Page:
Use of opioids in Canada descends after cannabis legalisation

Use of opioids in Canada descends after cannabis legalisation

Benito Díaz

Canadian scientists have carried out a study proving that the prescription of opioid drugs has decreased in the country as consequence of the regulation of recreational cannabis. The study, pioneer in linking those two variables, was published on January 25 and covers a period of 42 months.

Recreational cannabis was regulated on October 17, 2018 in the North American country. Canada became one of the first nations in the world to take that step towards free consumption, “broadening the access and reducing the stigma associated to its use as treatment for pain”, claims the study presented by a group formed by scientists and professors of the University of Ontario, doctors and drug specialists.

The study

The Canadian experts assessed the impact of the legislative measure on opioid drug prescriptions, the total volumes and the expenditure on such medicines. These drugs included many well-known names: morphine, codeine, fentanyl, hydrocodone, hydromorphone, meperidine, oxycodone, tramadol, and the non-opioids gabapentin and pregabalin. “All the volumes of opioids turned into the equivalent average dose of morphine, analogous to the doctor prescribed dose”, explains the text. “The data of gabapentin and pregabalin were studied separately to the opioids”.

The results show a decrease of the average request of opioids. “In the period studied, the average request decreased inside the public health plans (p<0.001). However, the decrease of the average request was 5,4 times bigger in the period after legalisation (22,3 mg/later request vs 4,1mg/prior request). The total spending in opioids was also reduced at a higher rate after legalisation (CAN$267,000 vs $95,000 a month)”, they explain. These results were similar in drug prescriptions through private plans. “Nevertheless, the absolute fall in the usage of opioids was more steep (76,8 vs 30,8mg/declaration). During the 42 months period, the use of gabapentin and pregabalin also decreased”.

The observations conclude that “these results support the hypothesis that easier access to cannabis as a sedative can reduce the use of opioids in the public and private health plans”. These deductions contrast with the data reflected in a different recent study, which analyses the conditions of these drugs in the USA. They reveal the magnitude of a silent epidemic that spreads uncontrolled. There are consequences as well to the expansion of these chemicals throughout Europe and our country.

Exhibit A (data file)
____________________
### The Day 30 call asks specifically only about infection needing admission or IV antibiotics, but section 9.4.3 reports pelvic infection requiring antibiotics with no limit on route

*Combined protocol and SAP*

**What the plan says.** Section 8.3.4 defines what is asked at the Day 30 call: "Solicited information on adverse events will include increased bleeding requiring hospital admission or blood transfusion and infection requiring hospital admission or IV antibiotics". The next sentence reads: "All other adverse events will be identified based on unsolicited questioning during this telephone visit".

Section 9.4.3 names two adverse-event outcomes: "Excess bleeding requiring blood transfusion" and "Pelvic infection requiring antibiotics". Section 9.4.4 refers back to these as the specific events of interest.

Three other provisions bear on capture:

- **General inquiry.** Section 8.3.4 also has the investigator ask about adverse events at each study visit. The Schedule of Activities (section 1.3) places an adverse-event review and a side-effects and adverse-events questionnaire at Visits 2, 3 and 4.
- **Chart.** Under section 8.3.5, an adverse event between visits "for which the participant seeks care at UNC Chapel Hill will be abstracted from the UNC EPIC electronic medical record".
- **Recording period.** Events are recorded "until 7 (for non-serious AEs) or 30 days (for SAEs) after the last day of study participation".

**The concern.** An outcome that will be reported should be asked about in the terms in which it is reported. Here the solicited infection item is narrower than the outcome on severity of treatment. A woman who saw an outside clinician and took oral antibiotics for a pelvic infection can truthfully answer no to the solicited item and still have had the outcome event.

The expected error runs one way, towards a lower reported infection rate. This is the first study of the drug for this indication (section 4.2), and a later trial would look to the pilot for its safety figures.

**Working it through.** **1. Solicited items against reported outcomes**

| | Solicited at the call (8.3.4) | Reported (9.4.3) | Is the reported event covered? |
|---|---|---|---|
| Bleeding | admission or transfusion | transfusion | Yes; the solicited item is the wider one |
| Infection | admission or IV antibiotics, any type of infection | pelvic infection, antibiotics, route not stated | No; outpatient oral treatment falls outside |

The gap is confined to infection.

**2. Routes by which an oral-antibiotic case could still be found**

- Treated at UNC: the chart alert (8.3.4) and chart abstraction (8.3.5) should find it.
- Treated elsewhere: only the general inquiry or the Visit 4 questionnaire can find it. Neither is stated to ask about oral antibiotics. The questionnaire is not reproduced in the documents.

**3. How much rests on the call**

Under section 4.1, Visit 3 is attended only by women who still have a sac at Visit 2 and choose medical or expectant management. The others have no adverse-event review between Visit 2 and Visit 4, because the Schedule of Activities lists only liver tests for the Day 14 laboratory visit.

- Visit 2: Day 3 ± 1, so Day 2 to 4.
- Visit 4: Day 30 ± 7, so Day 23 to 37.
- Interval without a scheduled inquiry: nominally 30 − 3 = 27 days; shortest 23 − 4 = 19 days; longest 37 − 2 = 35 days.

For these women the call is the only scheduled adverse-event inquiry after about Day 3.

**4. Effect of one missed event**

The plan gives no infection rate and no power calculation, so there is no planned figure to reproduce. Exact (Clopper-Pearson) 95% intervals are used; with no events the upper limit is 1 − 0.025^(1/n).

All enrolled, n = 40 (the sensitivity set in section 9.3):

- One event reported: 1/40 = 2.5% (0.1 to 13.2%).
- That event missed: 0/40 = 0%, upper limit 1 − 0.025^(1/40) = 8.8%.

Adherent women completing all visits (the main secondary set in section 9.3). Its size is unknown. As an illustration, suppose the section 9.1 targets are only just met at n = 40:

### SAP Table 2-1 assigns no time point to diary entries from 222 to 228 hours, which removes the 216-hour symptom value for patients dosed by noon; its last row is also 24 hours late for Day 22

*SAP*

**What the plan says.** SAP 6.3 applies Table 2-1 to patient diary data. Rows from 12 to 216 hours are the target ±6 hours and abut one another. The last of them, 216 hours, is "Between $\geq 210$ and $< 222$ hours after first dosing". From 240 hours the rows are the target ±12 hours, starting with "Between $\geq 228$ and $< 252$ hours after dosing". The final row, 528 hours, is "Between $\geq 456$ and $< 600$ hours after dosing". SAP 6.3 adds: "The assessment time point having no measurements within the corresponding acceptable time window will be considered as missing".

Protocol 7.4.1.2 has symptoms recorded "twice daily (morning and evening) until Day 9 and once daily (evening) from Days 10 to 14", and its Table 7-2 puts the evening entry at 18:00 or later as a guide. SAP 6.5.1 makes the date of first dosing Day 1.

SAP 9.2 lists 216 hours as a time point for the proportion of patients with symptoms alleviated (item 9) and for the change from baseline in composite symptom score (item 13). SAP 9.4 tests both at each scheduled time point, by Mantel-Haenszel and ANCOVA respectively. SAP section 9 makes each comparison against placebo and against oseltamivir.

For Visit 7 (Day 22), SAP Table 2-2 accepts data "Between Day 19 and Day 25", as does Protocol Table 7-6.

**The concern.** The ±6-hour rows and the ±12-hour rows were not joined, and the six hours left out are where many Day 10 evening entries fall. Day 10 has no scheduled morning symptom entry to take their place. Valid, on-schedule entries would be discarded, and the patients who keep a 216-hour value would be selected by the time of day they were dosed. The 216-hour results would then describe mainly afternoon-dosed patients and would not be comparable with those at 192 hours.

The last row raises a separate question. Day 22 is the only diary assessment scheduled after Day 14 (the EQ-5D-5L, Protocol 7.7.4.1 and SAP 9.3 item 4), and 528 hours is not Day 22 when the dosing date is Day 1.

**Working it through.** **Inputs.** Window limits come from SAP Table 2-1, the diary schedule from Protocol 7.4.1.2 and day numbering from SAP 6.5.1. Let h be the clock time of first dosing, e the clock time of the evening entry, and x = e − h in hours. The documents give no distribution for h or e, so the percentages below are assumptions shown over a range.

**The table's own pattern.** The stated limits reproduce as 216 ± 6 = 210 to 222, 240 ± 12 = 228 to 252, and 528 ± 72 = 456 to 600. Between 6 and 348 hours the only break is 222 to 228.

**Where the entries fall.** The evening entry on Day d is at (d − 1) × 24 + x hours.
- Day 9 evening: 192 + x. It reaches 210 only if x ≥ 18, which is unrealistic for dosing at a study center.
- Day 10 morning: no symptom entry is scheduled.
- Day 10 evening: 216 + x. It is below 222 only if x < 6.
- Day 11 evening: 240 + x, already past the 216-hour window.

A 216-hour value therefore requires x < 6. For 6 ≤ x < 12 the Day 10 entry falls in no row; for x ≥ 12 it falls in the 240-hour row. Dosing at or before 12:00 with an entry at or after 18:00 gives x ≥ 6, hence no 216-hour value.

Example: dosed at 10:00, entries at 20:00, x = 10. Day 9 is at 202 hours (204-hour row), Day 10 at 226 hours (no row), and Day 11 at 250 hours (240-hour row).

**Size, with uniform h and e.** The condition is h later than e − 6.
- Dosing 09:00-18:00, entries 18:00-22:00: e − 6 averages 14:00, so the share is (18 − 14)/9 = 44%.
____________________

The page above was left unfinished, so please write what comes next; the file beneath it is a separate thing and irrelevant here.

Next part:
A superficial read of another study, appeared just two days after the Canadian one, shows very different results with regard to the opioid situation in many USA counties. In similar fashion, 812 counties were examined in the 23 States that legalised the cannabis dispensaries in late 2017.

The main result meters were the mortality rates, the kind of opioids prescribed and combined, the use of heroin and synthetic opioids other than methadone. On the other hand, the accounts in medical dispensaries were analysed, together with those of recreational dispensaries, in view of the mortality rates adjusted for age.

The results of the exam reveal higher accounts in medical and recreational dispensaries and those are associated with reduced rates of opioids’ use, justifying the conclusions of the Canadian study. “Even though we can’t assume that the documented associations are cause-and-effect, they suggest a possible association between a higher prevalence of dispensaries of medical and recreational cannabis with a reduction of the rates of opioid mortality. This study highlights the importance of considering the complex topic of the drug market supplies and their relations and how they influence the use and abuse of opioids”.


Since the article UN analyses the drug market in its new report, based in a study of the UNODC United Nations Office for Drugs and Crimes, appeared in this website, the European organism EMCDDA warned in 2020 of the rise of opioid use in its territory.

The rise has only been surpassed in percentage by cannabis. The total number of deaths linked to opioid use is soaring, reaching 71%, with higher impact amongst women (92%) than men (63%). The study points out that the dominant trend includes teens and young adults as the main consumers in developed countries, the young people being the most affected by problems derived from the use, because their bodies are still developing.


Another article highlighted the data obtained through the biannual survey EDADES of 2019-2020. The report shows the same results: a rising consumption of opioid sedatives. The text, born from investigations by the Ministry of Health, pointed at a 0.60,7% rise in the consumption of these drugs with no prescription.

Codeine is on the top of the chart, with an average use of 54,6% of the total. Tramadol comes after with 50%. A segment named “others” follows with 14,2%, morphine is on 13,9% and fentanyl 3,6%. In clear rising trend, 15% of the Spanish population admitted in 2019 having consumed opioid drugs at some point, compared to 14,7% in 2017. A trend that, different to countries where the medicinal and recreational use have been recognised and regulated, is unstoppable, considering the prohibition on cannabis that the Spanish population still suffer. A prohibition that still proves to be harmful and hazardous for health, under the light of these studies.


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